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Harp Seals on Thin Ice

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In recent years, the IFAW Seal Team has witnessed first-hand the devastating effects of climate change on harp seal pups in eastern Canada, including dead seals on beaches, abandoned starving pups found on shore and whitecoat seals crushed to death in ice before they are strong enough to swim. New scientific evidence is proving our eye-witness accounts to be startlingly real and deeply concerning for seal conservation.

A new study shows that warming in the North Atlantic over the last 32 years has significantly reduced the winter sea ice needed by harp seals for giving birth and nursing, resulting in higher death rates among seal pups in recent years. The study, authored by scientists from Duke University and the International Fund for Animal Welfare (IFAW) and published in the peer-reviewed journal PLoS ONE, raises conservation concerns for the future of harp seals, which are also commercially hunted for their fur and, to a lesser extent, their oil and meat.

Harp seals have evolved to rely on stable winter sea ice as a place to give birth and nurse their young until the pups can swim and hunt on their own. The new study is the first to demonstrate that all four harp seal breeding areas -- not just those in the Northwest Atlantic -- are being affected by deteriorating ice conditions. Sea ice cover in all harp seal breeding regions was found to have declined by as much as six per cent per decade over the study period. The IUCN Red List of Threatened Species also notes this concern, stating that "climate change impacts are almost certainly going to be negative for harp seals in the future."

According to the Canadian Department of Fisheries and Oceans (DFO), 80 per cent of the pups born in 2011 were thought to have died due to the lack of ice. 2010 was the year of the lowest ice cover ever recorded with coverage at about 80 per cent below the expected levels and 70 per cent of the pups were thought to have died. Again, in March 2007, extremely poor ice conditions in the Gulf of Saint Lawrence led DFO scientists to predict that pup mortality in the Southern Gulf could be extremely high, "possibly approaching 100 per cent."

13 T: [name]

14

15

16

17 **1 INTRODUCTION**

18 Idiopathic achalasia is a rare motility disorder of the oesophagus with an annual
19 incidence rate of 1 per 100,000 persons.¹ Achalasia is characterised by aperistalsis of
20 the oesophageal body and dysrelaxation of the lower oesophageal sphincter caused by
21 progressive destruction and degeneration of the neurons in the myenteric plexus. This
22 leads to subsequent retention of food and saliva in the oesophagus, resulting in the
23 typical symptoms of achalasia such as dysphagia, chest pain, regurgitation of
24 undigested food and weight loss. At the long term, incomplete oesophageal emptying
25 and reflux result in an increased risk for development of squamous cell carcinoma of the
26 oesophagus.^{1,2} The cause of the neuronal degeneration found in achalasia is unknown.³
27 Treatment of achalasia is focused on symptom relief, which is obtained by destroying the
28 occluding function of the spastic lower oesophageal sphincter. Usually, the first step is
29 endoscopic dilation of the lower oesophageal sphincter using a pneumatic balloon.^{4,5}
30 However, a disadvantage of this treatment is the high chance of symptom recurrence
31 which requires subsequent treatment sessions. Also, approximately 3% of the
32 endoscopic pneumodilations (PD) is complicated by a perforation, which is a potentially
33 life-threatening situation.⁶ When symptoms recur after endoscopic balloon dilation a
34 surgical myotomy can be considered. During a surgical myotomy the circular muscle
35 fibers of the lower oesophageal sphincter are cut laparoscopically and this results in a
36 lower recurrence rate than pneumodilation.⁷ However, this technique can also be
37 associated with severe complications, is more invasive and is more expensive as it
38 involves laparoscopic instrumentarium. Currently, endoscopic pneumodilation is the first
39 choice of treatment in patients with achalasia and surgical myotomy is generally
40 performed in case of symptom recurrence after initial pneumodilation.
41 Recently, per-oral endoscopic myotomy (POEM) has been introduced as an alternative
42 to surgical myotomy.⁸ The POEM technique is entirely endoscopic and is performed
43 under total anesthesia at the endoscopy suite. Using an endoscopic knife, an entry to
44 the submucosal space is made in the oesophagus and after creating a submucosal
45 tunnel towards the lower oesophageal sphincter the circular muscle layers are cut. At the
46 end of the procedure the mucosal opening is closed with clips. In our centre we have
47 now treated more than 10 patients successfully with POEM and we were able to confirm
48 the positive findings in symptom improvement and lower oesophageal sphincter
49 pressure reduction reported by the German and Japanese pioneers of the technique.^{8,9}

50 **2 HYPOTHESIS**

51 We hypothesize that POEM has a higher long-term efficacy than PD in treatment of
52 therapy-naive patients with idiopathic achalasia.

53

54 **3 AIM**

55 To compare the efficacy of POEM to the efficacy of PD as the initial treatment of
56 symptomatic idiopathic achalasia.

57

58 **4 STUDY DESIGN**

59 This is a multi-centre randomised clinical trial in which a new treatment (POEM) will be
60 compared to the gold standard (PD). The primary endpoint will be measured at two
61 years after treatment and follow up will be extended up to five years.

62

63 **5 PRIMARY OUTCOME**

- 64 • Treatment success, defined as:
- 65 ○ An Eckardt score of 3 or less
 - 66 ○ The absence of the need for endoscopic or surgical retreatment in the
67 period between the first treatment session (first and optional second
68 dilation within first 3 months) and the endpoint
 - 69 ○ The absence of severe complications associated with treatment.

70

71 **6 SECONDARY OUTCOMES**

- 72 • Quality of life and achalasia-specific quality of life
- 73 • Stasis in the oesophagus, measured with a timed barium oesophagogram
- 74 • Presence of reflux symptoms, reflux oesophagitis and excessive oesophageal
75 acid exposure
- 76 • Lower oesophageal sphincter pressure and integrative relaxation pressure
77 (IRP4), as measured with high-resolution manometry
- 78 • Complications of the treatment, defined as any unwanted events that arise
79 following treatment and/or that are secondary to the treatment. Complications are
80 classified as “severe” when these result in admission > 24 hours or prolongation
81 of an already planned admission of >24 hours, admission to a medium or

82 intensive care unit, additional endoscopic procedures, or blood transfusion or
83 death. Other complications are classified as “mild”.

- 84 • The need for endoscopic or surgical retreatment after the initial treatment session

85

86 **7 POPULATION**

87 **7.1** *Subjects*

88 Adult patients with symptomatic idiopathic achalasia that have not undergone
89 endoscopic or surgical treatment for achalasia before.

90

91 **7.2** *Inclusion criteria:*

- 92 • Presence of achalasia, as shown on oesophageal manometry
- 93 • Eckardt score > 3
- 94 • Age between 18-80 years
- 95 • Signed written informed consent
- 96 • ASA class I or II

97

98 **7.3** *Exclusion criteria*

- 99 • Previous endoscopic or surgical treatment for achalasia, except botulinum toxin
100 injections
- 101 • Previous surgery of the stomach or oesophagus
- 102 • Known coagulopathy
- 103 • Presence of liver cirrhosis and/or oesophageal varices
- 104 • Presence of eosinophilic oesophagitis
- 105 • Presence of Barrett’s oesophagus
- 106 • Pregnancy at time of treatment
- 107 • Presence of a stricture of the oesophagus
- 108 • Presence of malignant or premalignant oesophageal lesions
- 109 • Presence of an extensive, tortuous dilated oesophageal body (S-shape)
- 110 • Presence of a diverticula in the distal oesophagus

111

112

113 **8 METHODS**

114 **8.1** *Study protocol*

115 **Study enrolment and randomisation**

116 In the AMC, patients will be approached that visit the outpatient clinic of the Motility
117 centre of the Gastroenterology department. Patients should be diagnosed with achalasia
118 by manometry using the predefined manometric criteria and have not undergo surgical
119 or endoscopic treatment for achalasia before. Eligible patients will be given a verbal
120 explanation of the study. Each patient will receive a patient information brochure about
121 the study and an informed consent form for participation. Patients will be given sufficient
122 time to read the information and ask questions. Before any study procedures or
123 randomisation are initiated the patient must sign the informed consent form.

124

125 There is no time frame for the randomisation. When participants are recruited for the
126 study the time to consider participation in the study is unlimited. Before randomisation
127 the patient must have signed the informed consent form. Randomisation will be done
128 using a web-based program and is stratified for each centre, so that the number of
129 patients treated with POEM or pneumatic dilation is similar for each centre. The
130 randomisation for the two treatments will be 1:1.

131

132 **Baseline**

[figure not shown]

High ice-related mortality combined with commercial seal hunts in Canada and Greenland and bycatch from other fisheries means that entire year classes of harp seals are likely to be missing from future population surveys. For example, using the Canadian government's own estimates, only 600,000 pups were thought to have been born in 2011. If only 20 per cent of these pups survived due to poor ice, 120,000 pups would remain, of which one-third were killed by Canadian hunters. This would leave some 80,000 pups alive to attempt the northward spring migration, where they are subject to bycatch in other fisheries (another estimated 8,500 seal pups killed) and then hunted in Greenland (an estimated 83,000 seals killed).

Clearly these are only estimates and we shouldn't get too caught up on the numbers, since by using these figures the number of seals estimated killed in 2011 exceeds the number that are thought to have been born! The point is that entire year classes of pups are being wiped out by a combination of bad ice and commercial exploitation and not just in one year but perhaps in several years. This fact will not be apparent, however, until at least five to six years later, when these pups would have reached breeding age and their absence will be noticed in the population surveys.

The increased mortality due to lack of ice and reduced reproductive rates has prompted one DFO scientist to recommend a quota reduction for 2012.

Unfortunately a quota reduction may not be enough. The Environment Canada ice forecast does not provide much hope for harp seals either, predicting yet another below-average ice year with an ice-free Gulf of St Lawrence and greatly reduced ice off of Newfoundland in the breeding area known as the "Front" in March -- the period when seals finish nursing and the commercial hunt normally begins.

With media reports that there are some 400,000 unwanted harp seal pelts in stockpiles and the recent reports that Russia (which makes up 90 per cent of the export market) has now banned the import of harp seal skins, clearly there is no economic reason to continue commercial seal hunting. Nor is there any evidence that harp seals are preventing recovery of fish stocks, either through predation
or competition.

Given the continuing cruelty observed during the Canadian seal hunt, the current conservation concerns for the harp seal population, the predictions for yet another poor ice year in 2012 and the likelihood that poor ice years will continue for some time, it seems clear that NOW is the time to end the commercial seal hunt for good. There is no justifiable reason for it to continue, and all the reason in the world why it should end.

Around the Web

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Russia's Ban on Harp Seal Skin Imports a Big Hit to Canadian Seal Hunt

Seal pups 'sliced open alive': horror of Canadian hunt prompts Russian skins ban